The whistleblower whose evidence was at the heart of last week's damning report into the collapse of HBOS has called for a "complete overhaul" of the auditing of banks in the wake of criticism of Big Four accountants KPMG and PricewaterhouseCoopers (PwC).

Paul Moore was HBOS's head of group regulatory risk until he was effectively sacked by chief executive Sir James Crosby in 2004. He cited "obvious conflicts of interest" identified by the Parliamentary Commission on Banking Standards (PCBS) between the oversight provided by accountancy giants and their commercial relationship with the bank as auditors.

Moore told the Sunday Herald: "KPMG were the bank's auditors. What were they doing [also] looking at my whistle-blowing allegations? They have a whole range of questions to answer. The Big Four accountants have a monopoly that has to be broken up and changed completely, with audit and non-audit functions entirely split up.

"The whole regulatory system for auditing and accounting needs to be changed so that the auditors are required to blow the whistle themselves more readily than they have so far."

Moore, who was praised by PCBS chairman Andrew Tyrie as "a valuable whistleblower at a difficult early stage in this whole process" cited references in the report to KPMG and PwC investigations in response to FSA concerns about HBOS. The FSA was reported to see the bank years before its collapse as "an accident waiting to happen" – also the title of last week's report.

This flagging up of potential risky lending led to a KPMG review of the credit processes for the corporate division, while the FSA commissioned PwC to undertake a "skilled persons review" under section 166 of the Financial Services and Markets Act 2000 on the group's control framework and risk-management processes.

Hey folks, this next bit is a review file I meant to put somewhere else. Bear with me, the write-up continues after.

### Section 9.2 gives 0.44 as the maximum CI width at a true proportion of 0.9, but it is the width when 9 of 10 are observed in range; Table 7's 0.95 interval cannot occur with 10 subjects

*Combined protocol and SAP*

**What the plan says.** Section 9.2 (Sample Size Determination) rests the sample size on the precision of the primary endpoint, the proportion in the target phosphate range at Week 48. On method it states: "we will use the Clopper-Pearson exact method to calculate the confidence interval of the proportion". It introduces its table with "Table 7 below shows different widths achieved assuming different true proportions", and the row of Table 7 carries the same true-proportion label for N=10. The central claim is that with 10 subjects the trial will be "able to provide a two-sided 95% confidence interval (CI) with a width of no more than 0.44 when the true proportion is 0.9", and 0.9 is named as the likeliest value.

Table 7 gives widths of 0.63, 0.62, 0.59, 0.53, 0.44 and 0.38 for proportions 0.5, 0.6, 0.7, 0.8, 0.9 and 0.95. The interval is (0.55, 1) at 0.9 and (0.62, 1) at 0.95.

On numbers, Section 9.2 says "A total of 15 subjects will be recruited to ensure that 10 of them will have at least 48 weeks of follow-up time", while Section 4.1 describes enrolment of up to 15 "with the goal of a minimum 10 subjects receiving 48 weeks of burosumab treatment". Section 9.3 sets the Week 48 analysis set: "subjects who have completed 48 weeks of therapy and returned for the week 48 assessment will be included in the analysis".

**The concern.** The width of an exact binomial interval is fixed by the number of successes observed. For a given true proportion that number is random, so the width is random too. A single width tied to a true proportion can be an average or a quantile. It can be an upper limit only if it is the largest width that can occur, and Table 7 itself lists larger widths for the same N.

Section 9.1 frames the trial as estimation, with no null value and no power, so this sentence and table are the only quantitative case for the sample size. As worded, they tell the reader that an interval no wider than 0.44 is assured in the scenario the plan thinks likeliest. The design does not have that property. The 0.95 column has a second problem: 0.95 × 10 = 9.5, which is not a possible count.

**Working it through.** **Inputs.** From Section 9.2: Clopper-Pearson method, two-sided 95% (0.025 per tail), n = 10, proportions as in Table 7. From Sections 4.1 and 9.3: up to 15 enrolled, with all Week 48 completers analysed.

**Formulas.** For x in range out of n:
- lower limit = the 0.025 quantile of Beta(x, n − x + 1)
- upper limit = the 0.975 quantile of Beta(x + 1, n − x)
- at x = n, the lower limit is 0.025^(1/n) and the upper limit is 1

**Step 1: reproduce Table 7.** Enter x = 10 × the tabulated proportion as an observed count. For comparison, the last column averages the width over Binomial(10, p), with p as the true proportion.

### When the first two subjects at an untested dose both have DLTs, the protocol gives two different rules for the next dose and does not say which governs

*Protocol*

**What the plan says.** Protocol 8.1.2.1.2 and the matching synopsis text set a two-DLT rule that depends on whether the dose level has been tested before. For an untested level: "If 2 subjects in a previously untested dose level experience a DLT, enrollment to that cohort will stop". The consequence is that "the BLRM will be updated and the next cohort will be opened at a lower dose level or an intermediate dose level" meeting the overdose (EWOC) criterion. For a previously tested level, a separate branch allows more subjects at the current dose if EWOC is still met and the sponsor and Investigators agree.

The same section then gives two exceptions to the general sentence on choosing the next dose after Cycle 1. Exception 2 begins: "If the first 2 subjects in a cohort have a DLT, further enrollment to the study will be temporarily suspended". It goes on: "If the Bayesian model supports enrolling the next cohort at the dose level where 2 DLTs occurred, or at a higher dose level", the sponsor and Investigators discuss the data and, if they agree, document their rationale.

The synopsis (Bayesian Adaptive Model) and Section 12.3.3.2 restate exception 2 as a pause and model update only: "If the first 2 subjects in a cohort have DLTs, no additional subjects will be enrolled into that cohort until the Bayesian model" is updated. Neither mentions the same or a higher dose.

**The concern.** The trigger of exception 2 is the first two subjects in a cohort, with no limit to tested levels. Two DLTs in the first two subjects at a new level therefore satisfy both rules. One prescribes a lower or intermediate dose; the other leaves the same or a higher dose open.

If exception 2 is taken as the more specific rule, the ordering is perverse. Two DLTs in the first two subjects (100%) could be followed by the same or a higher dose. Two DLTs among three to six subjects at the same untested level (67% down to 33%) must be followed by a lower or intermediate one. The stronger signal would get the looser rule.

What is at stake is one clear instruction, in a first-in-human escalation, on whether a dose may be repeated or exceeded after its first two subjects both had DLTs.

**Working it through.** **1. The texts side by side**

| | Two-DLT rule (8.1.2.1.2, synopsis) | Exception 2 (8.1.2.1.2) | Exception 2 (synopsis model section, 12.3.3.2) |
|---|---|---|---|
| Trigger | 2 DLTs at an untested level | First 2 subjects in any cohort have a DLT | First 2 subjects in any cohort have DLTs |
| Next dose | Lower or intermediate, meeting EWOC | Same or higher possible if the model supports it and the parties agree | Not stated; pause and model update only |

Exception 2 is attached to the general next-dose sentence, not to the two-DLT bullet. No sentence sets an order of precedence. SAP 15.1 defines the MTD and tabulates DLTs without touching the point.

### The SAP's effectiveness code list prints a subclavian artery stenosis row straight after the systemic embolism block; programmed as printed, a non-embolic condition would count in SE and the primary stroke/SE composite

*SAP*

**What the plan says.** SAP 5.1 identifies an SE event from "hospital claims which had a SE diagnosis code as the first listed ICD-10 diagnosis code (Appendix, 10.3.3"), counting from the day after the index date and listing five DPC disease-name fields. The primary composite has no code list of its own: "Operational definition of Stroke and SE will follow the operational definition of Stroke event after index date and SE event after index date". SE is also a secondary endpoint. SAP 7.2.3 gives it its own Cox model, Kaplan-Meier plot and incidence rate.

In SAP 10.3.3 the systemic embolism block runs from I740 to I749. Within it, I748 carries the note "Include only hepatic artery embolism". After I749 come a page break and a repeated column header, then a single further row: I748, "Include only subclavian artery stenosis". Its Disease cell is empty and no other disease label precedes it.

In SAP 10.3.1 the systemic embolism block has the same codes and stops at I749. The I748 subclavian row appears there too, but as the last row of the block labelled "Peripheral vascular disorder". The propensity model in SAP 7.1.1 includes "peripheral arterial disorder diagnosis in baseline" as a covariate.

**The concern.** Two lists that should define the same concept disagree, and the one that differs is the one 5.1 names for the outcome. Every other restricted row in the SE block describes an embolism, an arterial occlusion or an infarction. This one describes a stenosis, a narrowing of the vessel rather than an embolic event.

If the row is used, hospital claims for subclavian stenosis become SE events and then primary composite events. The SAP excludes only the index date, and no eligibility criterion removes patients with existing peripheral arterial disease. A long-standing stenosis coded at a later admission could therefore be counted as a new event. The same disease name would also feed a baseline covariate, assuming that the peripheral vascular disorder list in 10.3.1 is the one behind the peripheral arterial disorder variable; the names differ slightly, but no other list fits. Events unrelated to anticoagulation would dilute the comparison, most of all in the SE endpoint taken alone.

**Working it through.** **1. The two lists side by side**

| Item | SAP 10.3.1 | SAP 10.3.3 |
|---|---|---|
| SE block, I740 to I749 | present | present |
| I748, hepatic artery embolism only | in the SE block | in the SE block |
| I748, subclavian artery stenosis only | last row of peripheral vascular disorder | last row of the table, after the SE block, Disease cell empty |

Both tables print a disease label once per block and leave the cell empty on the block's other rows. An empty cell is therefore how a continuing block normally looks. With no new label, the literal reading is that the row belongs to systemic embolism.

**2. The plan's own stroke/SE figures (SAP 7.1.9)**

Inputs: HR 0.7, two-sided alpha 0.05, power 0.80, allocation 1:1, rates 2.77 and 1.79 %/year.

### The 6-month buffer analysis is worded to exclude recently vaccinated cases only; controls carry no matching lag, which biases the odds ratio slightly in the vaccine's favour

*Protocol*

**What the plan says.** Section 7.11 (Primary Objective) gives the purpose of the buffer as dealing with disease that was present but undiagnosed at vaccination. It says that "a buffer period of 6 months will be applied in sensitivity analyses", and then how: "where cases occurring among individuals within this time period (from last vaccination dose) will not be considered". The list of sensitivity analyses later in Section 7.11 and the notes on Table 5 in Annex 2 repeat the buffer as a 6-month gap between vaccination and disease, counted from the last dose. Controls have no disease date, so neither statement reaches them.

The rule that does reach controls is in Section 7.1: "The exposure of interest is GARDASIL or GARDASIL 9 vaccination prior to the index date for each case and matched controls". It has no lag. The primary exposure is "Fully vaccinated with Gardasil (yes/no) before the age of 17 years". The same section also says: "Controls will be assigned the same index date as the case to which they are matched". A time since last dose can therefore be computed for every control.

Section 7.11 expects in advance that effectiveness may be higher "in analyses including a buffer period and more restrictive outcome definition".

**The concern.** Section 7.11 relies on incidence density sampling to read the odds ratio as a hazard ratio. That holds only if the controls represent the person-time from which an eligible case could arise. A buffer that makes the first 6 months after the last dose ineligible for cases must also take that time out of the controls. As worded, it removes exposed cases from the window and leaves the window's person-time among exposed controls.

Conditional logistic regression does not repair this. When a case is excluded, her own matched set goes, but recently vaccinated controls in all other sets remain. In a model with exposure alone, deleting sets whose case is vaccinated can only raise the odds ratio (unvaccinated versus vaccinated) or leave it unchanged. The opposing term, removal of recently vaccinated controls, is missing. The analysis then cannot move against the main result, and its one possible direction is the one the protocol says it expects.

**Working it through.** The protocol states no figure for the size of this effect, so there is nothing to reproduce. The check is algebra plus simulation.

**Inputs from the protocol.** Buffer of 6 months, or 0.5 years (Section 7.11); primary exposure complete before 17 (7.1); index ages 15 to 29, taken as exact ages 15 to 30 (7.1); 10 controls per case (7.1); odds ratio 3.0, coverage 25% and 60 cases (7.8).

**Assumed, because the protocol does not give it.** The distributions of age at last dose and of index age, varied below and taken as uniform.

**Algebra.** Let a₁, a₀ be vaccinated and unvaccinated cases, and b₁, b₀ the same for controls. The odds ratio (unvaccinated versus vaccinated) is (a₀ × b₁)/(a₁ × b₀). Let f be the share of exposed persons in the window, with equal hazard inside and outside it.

These reports made a number of recommendations, but effectively gave the bank a clean bill of health, with the second one concluding the risk-management processes within HBOS appeared "to work well"

In evidence to the committee last October, Moore said: "It is perfectly clear that KPMG could not have been independent in investigating my allegations—they were the auditors.

"We made complaints throughout the entire process about the way they conducted things. We wrote one rebuttal letter to the KPMG investigation, but the FSA never called me back in to say: 'Well, what do you say to the KPMG report?'

"The KPMG report did the opposite. In summary, it said that I was a lunatic and that they [HBOS] were right. So we have an entire system that doesn't really work."

Last week's report paints a damning picture of the management failures leading up to the collapse of the bank at the height of the UK banking crisis, estimating that 96% of shareholder value was wiped out when the bank collapsed, costing taxpayers £20.5 billion.

The commission concluded that former chief executives Crosby and Andy Hornby were mainly to blame for the collapse, together with former chairman, Lord Stevenson.

It says: "The primary responsibility for the downfall of HBOS should rest with Sir James Crosby, architect of the strategy that set the course for disaster, with Andy Hornby, who proved unable or unwilling to change course, and Lord Stevenson, who presided over the bank's board from its birth to its death."

Lloyds Banking Group, formed from the merger of Lloyds TSB and HBOS in 2009, has since cut tens of thousands of jobs and is still 39% state-owned.

Moore said the trio, who have yet to comment publicly on the report, should "examine their consciences, publicly repent, and use the rest of their lives to make amends for misery they have caused".

"By now 32,000 have lost their jobs. I said at the time [of the collapse] that the estimate of 12,000 predicted job losses was far too conservative, and that the figure would probably be three times as many," he said.

While praising the Commission, which included notables such as former chancellor Lord Lawson, Lord McFall, and the Archbishop of Canterbury for the speed and thoroughness of its report, Moore criticised the report for failing to comment on the dual role of Crosby as chief executive of HBOS and senior member of the FSA.

"This is the biggest lacuna [missing section] in the report – I don't know why it wasn't picked up," he said. "Crosby was a non-exec from 2004, then became deputy chairman on November 20. Any further work in relation to this aspect of HBOS must be taken away from the part of the [FSA successor body] Financial Conduct Authority that has inherited the responsibilities from the FSA."

A spokesman for KPMG said: "We stand by the quality of our work in regards to HBOS."